With a statement like that it sounds like you lack some important critical thinking skills. Try to provide concrete examples of things rather than echoing standard claptrap.
You could've asked the person to elaborate or be specific, or even contradicted or questioned them- without saying "you lack <important skill>" and "try to <be useful> rather than <being unimportant>".
Why so mean? Was the meanness intentional, or...? Genuinely curious.
"[F]inance/accounting/banking" is not one coherent blob of thieves or parasites or whatever labels otherwise apparently reasonable people get away with attaching to anything in the field. Of course it's not a divinely perfect field either (not that anyone is claiming that), of course it has big and important problems. But especially if you work in or near finance, it gets really annoying just how accepted and endorsed rampant prejudice is in the rest of society.
One helpful technique is to read what you've written out loud and consider whether it's something you'd say to someone's face.
Really, grow a thicker skin.
Here were my thoughts:
1- We could have had an interesting discussion about finance
2- instead, it went "money wonks"-> "you lack critical skills" + "standard claptrap" -> "you lack some important read-a-newspaper-in-the-last-seven-years skills".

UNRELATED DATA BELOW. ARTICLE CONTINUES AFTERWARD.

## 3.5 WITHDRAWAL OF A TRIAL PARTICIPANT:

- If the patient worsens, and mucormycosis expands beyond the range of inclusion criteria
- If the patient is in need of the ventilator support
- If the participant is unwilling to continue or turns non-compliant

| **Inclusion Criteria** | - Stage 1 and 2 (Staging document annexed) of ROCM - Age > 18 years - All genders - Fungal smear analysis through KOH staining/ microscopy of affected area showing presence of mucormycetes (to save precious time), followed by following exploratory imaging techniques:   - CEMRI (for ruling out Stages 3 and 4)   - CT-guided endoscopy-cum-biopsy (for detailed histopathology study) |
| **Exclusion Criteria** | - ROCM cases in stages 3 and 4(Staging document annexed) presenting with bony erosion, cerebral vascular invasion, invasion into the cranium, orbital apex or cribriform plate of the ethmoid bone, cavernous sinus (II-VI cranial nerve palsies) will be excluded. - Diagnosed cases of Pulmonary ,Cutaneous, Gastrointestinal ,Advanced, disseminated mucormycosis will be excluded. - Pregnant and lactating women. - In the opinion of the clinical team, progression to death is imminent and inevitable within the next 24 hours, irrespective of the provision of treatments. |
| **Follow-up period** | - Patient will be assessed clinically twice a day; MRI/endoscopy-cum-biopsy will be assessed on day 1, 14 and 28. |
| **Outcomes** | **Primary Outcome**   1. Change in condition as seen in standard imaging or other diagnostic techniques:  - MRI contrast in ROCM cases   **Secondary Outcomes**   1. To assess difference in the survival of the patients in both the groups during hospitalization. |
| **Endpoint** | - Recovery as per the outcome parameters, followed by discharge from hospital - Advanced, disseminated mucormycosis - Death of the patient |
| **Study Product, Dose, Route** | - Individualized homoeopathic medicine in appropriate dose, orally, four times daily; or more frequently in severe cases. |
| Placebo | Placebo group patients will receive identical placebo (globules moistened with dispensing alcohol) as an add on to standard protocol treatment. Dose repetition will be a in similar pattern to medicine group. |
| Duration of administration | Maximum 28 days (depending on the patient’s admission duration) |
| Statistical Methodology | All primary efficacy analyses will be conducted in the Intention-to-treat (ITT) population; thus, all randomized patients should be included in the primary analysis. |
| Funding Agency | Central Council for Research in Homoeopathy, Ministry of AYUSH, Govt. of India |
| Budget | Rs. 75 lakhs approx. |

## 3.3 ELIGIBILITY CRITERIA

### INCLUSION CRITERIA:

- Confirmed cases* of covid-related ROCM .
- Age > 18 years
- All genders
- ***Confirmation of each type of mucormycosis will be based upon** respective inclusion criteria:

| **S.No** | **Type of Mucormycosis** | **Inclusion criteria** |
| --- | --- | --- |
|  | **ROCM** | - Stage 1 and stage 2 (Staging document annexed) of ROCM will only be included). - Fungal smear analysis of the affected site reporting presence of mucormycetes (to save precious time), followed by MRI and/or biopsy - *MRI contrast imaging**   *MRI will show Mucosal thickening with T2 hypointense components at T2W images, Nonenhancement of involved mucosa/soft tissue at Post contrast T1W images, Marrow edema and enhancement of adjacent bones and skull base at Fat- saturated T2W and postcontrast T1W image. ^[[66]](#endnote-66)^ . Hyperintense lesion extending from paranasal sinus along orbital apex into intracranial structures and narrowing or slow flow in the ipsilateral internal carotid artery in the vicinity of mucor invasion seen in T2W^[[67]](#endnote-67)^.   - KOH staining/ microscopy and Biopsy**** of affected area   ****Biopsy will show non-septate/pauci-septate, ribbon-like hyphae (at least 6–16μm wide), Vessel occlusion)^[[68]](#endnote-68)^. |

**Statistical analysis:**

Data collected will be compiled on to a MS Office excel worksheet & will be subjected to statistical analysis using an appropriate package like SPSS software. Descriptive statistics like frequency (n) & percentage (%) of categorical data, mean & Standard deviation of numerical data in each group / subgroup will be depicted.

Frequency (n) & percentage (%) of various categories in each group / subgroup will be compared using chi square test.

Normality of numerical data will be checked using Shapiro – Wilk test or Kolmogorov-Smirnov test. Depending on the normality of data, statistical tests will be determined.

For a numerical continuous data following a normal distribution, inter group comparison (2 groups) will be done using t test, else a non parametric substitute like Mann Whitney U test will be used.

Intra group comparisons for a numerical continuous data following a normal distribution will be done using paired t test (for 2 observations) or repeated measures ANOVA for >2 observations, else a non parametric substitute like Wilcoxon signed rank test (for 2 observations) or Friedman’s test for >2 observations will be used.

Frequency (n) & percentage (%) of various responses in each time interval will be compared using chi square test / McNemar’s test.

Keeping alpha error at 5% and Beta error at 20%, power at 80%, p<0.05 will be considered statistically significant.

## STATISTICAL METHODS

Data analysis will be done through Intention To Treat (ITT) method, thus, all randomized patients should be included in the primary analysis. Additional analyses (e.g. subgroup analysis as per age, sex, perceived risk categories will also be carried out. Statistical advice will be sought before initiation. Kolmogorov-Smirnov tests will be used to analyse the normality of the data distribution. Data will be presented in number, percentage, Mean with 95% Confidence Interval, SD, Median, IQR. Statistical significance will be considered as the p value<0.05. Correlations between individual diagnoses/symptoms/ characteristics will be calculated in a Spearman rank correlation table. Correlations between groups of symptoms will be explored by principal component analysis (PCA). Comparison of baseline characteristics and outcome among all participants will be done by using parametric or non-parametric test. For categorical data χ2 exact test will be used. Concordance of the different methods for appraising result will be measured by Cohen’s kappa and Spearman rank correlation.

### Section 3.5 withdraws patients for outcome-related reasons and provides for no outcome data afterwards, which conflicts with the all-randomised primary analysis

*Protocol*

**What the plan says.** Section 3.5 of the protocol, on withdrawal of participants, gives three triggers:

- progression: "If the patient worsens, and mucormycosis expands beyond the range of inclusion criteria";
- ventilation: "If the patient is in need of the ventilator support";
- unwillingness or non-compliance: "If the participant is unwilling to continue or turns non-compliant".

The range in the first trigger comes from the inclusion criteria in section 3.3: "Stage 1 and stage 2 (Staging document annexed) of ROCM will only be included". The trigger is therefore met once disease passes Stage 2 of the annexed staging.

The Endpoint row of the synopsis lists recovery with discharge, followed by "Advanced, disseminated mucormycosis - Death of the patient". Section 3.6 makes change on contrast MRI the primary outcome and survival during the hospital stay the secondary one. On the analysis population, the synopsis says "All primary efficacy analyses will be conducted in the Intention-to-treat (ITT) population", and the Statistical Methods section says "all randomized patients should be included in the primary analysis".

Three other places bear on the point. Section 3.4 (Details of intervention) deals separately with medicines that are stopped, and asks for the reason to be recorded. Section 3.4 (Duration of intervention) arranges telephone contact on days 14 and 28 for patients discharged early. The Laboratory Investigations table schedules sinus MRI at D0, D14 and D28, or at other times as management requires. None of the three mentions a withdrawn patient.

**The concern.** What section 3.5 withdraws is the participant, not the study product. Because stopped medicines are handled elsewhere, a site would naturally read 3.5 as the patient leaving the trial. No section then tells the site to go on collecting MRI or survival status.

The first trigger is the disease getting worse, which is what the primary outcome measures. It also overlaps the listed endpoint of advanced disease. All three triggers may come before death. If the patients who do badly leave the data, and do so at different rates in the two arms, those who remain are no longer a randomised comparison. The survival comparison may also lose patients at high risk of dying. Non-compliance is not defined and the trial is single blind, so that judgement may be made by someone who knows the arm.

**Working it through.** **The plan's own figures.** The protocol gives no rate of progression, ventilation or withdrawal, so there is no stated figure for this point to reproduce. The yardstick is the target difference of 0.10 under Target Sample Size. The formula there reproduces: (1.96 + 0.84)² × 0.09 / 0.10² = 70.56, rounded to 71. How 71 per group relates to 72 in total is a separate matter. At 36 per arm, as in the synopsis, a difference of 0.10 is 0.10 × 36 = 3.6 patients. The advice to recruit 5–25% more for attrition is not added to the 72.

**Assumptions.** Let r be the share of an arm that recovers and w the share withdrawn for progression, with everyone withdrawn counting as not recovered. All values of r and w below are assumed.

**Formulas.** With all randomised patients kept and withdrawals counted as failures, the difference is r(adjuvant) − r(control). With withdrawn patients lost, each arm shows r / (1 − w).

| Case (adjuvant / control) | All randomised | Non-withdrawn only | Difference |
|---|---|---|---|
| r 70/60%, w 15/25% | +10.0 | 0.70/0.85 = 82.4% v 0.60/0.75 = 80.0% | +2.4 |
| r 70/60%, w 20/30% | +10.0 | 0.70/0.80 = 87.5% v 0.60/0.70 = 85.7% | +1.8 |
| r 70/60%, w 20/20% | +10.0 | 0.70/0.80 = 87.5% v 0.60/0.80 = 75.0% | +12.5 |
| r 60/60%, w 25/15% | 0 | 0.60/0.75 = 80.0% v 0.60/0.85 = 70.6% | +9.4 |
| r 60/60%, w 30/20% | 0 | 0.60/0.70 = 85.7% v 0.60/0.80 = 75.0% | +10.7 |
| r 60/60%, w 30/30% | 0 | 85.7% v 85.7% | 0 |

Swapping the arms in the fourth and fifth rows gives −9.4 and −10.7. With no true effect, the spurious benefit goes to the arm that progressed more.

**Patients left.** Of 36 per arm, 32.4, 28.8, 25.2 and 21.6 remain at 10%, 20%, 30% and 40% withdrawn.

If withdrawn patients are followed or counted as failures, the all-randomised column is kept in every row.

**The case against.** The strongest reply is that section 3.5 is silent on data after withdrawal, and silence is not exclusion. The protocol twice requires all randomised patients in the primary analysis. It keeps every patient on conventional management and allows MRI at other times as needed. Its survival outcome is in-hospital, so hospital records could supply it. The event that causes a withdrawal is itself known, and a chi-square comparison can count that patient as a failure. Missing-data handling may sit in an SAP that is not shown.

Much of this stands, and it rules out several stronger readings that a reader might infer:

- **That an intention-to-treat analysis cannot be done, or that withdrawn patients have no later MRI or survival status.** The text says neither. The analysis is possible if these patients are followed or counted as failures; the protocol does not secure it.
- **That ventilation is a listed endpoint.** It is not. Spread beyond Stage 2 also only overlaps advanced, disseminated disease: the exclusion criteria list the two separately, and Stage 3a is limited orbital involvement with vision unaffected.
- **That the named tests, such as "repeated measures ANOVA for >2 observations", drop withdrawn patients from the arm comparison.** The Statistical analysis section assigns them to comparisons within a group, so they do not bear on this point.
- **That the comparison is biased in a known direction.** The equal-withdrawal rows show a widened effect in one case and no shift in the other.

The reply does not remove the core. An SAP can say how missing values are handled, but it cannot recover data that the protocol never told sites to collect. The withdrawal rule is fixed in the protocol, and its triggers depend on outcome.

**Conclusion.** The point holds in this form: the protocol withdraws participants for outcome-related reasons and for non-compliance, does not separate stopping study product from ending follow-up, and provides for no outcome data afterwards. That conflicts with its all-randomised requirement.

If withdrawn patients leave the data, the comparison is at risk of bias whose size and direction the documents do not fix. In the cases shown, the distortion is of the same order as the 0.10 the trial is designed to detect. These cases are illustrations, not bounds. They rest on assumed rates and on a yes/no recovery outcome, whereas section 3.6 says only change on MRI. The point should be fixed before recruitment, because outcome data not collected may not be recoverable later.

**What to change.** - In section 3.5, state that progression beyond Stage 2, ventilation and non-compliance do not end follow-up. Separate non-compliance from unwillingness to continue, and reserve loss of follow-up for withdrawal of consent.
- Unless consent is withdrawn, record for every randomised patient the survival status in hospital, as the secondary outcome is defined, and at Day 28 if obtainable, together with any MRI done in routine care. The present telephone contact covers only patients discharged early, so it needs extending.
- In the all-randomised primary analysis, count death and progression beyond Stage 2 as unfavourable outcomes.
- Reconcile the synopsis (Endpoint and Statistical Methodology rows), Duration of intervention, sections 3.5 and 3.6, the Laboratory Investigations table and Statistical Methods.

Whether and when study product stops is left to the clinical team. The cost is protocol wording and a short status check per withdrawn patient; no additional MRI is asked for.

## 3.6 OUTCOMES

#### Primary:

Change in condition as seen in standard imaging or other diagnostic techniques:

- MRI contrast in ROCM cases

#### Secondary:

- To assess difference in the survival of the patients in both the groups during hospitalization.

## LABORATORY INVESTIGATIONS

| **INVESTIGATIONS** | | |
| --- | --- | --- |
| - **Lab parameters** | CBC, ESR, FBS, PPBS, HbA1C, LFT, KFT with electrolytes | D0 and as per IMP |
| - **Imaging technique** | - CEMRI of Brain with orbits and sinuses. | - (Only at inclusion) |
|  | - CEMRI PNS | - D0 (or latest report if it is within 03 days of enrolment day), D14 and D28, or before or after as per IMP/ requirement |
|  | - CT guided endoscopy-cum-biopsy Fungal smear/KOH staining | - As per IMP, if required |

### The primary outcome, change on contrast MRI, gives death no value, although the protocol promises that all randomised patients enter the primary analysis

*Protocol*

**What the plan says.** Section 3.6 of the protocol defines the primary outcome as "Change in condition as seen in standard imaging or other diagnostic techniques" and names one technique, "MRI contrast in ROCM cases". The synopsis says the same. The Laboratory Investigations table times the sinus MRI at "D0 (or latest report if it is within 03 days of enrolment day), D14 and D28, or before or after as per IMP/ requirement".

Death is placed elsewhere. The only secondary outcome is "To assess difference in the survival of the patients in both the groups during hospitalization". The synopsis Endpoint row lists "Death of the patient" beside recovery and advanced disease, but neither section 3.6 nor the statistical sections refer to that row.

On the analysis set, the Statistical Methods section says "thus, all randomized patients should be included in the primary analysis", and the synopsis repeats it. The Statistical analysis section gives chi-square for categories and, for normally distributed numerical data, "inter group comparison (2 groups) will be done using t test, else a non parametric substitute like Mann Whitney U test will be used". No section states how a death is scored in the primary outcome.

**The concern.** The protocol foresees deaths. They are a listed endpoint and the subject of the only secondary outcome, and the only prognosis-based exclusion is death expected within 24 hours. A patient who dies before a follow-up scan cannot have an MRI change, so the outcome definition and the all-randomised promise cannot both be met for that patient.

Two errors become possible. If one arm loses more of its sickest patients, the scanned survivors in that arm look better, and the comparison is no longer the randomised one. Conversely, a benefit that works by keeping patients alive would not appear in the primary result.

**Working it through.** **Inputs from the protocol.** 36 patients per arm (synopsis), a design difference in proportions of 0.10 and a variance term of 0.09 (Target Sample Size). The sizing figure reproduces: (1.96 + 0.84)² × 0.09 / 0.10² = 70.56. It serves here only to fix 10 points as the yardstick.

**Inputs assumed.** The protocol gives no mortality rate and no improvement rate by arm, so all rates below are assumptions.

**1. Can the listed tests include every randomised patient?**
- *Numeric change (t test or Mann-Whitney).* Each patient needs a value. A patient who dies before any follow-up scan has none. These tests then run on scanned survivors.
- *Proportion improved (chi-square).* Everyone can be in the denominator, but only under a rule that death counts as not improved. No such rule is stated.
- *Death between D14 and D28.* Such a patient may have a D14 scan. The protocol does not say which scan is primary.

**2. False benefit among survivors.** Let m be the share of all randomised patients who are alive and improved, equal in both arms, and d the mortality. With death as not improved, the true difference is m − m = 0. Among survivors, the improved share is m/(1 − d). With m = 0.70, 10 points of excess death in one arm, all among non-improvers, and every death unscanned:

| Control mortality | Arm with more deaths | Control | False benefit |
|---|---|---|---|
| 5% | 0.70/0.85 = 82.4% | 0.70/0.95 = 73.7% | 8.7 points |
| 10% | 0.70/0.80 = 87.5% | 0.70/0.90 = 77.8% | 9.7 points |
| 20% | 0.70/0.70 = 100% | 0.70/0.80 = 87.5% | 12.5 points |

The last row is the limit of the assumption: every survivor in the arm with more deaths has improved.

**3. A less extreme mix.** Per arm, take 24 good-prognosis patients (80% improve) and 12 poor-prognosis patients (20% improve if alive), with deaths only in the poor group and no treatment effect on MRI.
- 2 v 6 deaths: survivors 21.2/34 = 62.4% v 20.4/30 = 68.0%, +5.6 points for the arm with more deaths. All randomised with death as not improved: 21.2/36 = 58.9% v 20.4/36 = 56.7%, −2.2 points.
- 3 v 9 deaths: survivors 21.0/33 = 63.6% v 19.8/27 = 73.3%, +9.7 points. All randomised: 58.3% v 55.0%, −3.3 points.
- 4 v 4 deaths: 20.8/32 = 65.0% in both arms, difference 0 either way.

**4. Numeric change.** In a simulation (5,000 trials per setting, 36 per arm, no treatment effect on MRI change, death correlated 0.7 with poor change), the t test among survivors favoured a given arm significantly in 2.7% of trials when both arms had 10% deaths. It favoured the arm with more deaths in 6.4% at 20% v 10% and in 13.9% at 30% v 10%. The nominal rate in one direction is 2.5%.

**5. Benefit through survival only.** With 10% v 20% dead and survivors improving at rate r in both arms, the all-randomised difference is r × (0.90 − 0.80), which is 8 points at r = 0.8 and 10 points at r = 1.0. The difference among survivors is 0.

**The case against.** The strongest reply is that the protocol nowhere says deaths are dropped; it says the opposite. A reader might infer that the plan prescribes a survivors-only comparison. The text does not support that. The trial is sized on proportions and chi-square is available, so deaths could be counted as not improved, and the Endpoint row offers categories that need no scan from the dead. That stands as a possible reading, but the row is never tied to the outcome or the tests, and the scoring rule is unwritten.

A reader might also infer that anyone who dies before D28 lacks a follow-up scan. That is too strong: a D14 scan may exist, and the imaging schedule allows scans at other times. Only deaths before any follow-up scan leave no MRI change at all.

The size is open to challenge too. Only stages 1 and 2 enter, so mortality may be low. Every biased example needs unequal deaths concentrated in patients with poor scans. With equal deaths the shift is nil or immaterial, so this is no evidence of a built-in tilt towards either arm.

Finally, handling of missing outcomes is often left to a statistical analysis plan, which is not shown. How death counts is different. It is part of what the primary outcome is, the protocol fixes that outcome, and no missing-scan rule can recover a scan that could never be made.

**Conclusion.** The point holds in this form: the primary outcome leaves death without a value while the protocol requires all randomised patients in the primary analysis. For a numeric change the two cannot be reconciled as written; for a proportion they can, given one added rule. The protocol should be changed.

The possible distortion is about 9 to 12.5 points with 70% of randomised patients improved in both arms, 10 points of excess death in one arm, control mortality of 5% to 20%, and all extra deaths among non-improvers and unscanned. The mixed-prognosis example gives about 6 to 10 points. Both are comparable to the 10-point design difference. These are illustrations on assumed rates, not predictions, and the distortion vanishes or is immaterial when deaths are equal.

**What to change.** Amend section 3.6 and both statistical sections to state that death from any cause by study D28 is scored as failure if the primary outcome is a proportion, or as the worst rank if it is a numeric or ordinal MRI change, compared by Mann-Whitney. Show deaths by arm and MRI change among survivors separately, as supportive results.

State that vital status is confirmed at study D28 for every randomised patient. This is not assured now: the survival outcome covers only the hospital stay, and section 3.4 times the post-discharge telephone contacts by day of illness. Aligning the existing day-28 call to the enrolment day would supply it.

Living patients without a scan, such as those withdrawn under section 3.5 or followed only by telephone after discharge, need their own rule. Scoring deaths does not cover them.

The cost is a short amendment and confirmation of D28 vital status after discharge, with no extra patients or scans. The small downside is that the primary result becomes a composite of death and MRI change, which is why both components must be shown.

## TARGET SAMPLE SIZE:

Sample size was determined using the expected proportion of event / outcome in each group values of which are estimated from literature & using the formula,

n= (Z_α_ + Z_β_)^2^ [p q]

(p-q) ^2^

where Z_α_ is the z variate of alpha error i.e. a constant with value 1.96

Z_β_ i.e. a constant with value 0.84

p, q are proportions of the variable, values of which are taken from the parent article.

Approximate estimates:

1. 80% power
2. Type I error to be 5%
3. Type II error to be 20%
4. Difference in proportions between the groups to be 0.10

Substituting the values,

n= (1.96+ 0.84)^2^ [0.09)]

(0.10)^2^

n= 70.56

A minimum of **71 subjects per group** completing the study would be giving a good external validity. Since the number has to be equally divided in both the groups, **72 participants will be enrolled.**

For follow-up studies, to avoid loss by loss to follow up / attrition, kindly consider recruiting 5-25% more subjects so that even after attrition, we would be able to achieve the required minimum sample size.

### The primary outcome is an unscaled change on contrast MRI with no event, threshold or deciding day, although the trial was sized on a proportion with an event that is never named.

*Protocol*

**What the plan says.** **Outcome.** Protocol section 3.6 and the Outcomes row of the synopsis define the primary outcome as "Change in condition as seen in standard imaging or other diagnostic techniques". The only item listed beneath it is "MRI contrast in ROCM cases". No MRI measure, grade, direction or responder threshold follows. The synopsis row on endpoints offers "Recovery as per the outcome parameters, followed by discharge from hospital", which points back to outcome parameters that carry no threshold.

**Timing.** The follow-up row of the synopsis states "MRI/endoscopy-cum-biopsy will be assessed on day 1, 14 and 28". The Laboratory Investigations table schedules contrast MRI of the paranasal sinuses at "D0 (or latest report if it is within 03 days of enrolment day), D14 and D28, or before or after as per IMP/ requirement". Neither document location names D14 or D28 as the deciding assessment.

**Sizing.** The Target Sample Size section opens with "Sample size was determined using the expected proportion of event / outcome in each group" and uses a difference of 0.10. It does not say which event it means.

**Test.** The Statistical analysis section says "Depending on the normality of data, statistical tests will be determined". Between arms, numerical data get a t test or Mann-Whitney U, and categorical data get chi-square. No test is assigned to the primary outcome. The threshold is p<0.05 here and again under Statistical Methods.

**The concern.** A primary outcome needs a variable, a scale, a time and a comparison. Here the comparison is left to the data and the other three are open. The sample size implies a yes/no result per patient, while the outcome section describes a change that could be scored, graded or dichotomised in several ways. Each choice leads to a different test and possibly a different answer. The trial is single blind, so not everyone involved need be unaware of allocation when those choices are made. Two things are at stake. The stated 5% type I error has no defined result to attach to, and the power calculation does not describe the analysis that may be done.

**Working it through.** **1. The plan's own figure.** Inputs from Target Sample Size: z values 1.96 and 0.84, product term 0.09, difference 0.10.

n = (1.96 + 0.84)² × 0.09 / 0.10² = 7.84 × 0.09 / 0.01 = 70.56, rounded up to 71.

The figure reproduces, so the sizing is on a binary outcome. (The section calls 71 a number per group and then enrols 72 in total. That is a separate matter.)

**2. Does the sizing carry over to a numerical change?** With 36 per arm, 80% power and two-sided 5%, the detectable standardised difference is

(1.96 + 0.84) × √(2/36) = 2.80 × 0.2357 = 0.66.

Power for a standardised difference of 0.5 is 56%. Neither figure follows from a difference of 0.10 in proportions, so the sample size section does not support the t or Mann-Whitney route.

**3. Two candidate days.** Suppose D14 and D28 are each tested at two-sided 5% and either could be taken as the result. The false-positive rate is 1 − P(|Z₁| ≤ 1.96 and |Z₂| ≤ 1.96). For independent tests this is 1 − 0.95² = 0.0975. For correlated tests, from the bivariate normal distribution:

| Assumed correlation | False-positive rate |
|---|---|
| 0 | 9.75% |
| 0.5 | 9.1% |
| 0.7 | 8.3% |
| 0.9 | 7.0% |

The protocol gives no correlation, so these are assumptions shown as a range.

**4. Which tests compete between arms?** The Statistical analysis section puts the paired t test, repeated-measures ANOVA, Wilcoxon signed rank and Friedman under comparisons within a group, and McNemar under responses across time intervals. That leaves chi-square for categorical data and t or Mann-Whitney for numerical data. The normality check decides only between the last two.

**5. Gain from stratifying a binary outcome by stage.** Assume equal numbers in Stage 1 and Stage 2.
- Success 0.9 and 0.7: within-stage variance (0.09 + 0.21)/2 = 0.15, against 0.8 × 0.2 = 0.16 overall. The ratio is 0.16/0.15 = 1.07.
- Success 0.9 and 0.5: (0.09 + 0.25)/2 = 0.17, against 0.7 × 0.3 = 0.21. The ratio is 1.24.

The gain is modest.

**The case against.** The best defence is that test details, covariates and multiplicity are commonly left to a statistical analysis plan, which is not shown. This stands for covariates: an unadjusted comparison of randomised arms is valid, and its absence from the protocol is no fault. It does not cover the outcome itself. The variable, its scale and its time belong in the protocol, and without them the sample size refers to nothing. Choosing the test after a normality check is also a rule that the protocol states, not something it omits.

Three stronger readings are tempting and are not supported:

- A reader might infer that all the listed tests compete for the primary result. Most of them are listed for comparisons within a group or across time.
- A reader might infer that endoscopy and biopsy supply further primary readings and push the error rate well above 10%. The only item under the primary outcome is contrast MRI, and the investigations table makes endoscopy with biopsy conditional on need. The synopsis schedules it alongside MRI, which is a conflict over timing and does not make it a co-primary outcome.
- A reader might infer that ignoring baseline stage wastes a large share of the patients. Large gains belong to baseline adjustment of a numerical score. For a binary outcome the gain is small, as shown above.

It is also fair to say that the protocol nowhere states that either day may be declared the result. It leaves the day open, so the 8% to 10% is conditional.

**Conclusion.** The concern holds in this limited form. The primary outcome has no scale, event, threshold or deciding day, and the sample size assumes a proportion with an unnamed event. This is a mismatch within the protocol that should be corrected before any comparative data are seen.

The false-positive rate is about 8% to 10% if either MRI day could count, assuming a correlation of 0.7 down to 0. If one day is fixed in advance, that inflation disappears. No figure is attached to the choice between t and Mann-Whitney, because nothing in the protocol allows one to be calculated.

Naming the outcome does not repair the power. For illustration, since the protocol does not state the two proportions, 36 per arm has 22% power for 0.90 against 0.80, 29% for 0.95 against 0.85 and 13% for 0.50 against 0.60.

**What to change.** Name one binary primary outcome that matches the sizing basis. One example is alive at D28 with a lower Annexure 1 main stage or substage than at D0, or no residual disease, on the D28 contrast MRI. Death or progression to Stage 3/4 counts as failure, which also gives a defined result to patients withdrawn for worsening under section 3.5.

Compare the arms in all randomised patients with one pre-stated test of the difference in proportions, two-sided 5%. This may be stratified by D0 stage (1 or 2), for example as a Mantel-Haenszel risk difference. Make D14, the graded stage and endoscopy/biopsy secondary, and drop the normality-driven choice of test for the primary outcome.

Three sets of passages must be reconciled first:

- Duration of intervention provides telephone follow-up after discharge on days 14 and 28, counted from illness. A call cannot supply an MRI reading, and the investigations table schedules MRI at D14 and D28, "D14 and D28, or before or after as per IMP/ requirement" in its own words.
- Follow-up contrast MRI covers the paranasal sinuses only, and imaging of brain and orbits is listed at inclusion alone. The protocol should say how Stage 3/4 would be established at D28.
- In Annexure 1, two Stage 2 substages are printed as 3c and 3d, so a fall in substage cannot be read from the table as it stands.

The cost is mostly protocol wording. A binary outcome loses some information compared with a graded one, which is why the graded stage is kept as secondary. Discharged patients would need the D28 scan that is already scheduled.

3- Back-and-forth snide, snarky attacks are far more boring (to me) than actually discussing points of contention, different points of view, so on.
4- I definitely appreciate that you took the trouble to link to the Emergency Economic Stablization Act, but it feels to me like the conversation had already soured before that.
5- I'm writing what I'm writing not so much because of this particular instance, but because mean comments in general tend to derail otherwise interesting or could've-been-interesting threads. Which feels wasteful to me. A mean comment has a souring effect that's IMHO not worth the short-term entertainment value.
I've never heard a convincing argument about the Fair Housing Act - more than anything it reminds me of the 'spectre' of welfare queens riding around in limos that was a favorite of the right for many years. Although, I suppose if your claim is merely that it is more responsible than any individual banker, that might be plausible, if only because the contribution of any individual banker must necessarily be quite small (even if some of them did end up becoming famous for their role).